The Oldie

Bridge Andrew Robson


To hold good trump support for your partner can hardly be a bad thing in itself. But if all your strength is in trumps and the rest of your hand is barren, you should be wary of bidding too optimistic­ally. You are what is known as ‘trump-bound’.

If you replaced North’s ♥ QJ with two small hearts, and made two small cards elsewhere into a queen and a knave ( ♠ Q for example), then North would be worth 4 ♥ . As it was, ♥ QJ rated to be wasted – the heart suit figured to play without loss in either case – and a raise to 3 ♥ would have been sufficient. 4 ♥ was a dreadful contract, yet it made through a combinatio­n of good declarer play and ordinary defence. 1. Weak Two, showing six decent diamonds

and 5-10 points, a mini-pre-empt. 2. Close between Pass, 2 ♥ and a take-out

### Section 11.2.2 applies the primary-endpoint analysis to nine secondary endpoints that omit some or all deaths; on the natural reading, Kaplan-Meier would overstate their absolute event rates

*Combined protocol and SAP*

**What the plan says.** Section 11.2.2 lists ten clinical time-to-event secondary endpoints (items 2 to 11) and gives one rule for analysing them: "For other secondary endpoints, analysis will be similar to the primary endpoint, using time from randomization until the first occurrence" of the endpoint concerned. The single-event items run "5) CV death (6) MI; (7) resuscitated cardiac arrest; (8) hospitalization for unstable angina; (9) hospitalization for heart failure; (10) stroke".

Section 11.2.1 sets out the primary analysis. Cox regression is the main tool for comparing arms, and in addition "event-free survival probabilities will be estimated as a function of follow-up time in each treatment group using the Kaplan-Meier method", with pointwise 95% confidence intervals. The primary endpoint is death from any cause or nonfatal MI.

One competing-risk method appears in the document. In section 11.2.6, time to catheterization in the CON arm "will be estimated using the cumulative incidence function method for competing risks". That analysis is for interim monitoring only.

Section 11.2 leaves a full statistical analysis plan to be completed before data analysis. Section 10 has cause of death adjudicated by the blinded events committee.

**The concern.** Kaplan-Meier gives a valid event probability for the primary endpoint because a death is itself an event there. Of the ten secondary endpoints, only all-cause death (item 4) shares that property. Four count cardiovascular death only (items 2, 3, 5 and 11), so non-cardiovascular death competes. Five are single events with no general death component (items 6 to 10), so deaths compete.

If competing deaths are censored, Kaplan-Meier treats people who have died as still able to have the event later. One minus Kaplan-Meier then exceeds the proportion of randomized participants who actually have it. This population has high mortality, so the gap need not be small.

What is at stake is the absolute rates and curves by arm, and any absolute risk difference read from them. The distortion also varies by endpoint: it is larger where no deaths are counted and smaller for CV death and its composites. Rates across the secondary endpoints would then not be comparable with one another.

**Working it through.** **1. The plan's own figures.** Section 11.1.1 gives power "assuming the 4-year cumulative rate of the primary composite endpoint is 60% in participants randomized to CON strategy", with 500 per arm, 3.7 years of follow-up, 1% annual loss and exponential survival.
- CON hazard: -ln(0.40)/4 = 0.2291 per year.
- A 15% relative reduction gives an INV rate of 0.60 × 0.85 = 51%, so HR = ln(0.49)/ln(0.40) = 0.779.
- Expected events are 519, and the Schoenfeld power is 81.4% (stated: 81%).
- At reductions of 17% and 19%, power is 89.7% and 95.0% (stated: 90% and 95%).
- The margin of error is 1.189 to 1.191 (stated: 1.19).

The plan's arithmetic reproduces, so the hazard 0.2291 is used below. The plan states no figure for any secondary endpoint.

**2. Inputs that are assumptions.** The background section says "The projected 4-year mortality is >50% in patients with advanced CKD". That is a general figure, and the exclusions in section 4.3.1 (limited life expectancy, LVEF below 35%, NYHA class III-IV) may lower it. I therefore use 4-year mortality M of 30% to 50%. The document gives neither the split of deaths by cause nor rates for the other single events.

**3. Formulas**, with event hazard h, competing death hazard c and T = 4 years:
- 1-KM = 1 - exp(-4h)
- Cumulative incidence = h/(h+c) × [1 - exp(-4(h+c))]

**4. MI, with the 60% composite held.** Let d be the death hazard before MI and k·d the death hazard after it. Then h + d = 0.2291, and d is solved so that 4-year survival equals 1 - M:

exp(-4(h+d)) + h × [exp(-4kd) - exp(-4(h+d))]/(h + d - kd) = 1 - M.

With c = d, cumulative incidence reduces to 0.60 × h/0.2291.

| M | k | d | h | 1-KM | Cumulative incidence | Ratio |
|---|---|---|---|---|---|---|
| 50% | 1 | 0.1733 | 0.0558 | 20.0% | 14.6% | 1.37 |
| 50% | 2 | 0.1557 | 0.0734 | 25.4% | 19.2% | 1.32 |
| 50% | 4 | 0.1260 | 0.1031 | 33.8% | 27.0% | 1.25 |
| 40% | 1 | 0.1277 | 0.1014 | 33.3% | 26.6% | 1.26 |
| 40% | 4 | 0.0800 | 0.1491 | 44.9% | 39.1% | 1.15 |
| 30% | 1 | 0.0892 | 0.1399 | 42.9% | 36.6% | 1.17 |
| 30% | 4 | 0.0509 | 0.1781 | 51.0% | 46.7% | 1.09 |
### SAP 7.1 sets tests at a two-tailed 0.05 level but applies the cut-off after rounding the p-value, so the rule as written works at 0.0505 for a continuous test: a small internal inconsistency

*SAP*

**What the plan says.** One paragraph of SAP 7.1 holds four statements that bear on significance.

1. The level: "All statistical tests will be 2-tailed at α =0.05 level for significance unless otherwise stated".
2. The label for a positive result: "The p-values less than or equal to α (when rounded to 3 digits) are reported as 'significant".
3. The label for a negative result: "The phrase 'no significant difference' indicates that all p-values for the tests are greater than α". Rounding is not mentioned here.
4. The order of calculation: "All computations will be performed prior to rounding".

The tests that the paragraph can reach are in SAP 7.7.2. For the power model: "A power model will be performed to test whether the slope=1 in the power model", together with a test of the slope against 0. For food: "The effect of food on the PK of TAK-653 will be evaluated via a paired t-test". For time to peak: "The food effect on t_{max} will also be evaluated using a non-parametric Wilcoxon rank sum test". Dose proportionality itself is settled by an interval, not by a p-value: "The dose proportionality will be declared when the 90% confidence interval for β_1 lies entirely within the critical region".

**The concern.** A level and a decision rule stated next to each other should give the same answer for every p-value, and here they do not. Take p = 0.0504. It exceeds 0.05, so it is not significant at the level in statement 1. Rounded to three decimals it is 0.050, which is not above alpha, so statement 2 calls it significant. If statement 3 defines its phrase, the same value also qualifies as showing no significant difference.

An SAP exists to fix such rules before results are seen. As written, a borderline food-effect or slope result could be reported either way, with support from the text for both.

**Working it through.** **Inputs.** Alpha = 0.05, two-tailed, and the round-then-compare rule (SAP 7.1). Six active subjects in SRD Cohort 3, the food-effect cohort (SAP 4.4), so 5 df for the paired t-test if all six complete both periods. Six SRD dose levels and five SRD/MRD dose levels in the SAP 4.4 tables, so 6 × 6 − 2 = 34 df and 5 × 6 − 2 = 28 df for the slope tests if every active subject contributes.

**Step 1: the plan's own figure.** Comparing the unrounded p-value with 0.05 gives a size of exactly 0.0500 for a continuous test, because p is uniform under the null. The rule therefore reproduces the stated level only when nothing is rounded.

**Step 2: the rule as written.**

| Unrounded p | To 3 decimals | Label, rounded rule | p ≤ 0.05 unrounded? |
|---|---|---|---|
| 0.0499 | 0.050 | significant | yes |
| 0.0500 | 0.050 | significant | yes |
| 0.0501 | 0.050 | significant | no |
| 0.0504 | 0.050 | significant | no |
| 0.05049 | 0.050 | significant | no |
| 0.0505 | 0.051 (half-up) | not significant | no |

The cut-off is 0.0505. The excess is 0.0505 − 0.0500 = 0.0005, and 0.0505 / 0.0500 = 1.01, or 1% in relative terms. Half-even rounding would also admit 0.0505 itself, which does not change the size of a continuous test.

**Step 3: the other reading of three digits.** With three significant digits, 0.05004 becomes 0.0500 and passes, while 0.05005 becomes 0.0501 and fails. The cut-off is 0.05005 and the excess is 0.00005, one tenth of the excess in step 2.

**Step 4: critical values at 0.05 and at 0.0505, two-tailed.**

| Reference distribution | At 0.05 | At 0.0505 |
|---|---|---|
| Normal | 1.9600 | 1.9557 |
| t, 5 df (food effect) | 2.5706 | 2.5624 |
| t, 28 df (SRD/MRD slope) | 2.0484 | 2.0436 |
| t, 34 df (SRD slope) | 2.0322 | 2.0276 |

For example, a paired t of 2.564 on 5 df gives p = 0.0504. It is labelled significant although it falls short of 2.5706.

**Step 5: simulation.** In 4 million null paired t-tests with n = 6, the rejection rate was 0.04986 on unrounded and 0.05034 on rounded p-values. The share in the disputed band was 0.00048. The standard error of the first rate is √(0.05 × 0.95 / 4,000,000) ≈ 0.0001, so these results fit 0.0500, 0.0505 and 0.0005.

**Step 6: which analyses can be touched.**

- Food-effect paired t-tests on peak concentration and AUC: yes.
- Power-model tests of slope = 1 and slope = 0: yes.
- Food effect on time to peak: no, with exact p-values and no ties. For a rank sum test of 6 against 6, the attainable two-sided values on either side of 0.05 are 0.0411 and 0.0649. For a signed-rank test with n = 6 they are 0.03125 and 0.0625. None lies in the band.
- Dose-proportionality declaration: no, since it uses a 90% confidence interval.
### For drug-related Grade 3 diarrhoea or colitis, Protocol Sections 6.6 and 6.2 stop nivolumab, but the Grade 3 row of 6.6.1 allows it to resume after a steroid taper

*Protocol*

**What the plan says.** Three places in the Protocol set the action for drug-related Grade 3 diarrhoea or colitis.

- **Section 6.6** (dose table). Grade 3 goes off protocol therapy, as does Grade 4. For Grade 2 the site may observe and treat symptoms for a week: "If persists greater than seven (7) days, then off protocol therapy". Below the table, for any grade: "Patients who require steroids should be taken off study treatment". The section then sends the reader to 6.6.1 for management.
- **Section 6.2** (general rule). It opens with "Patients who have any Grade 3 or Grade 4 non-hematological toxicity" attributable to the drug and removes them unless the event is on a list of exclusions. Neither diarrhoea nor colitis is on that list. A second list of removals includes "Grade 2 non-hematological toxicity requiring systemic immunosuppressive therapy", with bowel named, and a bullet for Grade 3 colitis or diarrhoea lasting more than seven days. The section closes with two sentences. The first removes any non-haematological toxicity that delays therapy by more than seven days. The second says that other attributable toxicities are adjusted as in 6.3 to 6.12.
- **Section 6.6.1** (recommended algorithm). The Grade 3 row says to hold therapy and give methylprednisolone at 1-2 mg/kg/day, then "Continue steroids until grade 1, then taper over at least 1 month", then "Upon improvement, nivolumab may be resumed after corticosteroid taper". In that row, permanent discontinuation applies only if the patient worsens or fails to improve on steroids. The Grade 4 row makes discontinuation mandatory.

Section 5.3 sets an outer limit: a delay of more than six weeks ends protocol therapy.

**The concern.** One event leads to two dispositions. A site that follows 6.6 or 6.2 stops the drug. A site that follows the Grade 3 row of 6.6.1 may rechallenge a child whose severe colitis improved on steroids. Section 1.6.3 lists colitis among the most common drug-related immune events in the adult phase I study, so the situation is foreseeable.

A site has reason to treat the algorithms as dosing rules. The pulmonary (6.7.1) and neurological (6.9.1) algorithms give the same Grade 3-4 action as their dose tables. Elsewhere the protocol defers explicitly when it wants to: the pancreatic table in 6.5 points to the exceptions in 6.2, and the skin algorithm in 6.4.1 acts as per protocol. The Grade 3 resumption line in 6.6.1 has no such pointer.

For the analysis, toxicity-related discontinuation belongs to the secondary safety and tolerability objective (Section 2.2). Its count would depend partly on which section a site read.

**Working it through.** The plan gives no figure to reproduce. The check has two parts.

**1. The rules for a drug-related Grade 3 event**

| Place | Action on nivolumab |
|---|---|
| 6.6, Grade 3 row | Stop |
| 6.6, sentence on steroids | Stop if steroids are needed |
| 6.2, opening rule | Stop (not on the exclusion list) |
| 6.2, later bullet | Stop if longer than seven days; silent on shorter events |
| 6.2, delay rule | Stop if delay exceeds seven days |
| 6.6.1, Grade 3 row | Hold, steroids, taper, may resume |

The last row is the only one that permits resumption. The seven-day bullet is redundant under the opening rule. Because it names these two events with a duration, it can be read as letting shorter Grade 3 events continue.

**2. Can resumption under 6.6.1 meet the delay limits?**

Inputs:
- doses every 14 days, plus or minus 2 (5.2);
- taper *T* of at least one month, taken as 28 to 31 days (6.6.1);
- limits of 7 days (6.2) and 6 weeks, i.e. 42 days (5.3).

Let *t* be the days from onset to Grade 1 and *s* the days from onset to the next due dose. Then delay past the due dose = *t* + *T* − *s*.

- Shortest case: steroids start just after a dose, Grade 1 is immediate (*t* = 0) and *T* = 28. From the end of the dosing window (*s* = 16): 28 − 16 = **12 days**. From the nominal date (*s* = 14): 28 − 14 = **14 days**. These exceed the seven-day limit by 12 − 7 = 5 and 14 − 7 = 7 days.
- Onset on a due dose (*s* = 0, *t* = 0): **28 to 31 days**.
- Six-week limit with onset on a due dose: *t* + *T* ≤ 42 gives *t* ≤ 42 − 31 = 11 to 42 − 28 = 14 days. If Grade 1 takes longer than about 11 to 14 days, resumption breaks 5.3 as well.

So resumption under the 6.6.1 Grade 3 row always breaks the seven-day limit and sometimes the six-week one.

double. 3. Tempting but North has so much in hearts and not enough outside. Further, he has the wrong number of diamonds. The opponents appear to have a nine-card fit; better, therefore, to have either one diamond, or three (meaning partner probably has only one). West led ♦ K and, when it held, followed with

♦ Q. His safe ♣ J switch was won by ♣ K and declarer drew trumps, cashed ♣ A, crossed to a trump in dummy, trumped ♣ 7, then led

♠ 3. West played ♠ 8 and dummy’s ♠ K held the trick, East playing ♠ 2. Declarer returned dummy’s ♠ 5 and East’s ♠ Q won the trick.

With no more spades to play, East was now forced to lead a minor-suit card. Declarer trumped in hand, discarded ♠ 7 from dummy, and claimed the rest. West had ‘gone to bed’ with his ♠ A and was disappoint­ed with his partner’s defence. Can you see why? East should have unblocked his ♠ Q under dummy’s ♠ K, enabling West to win the second spade trick and cash a third round. ANDREW ROBSON

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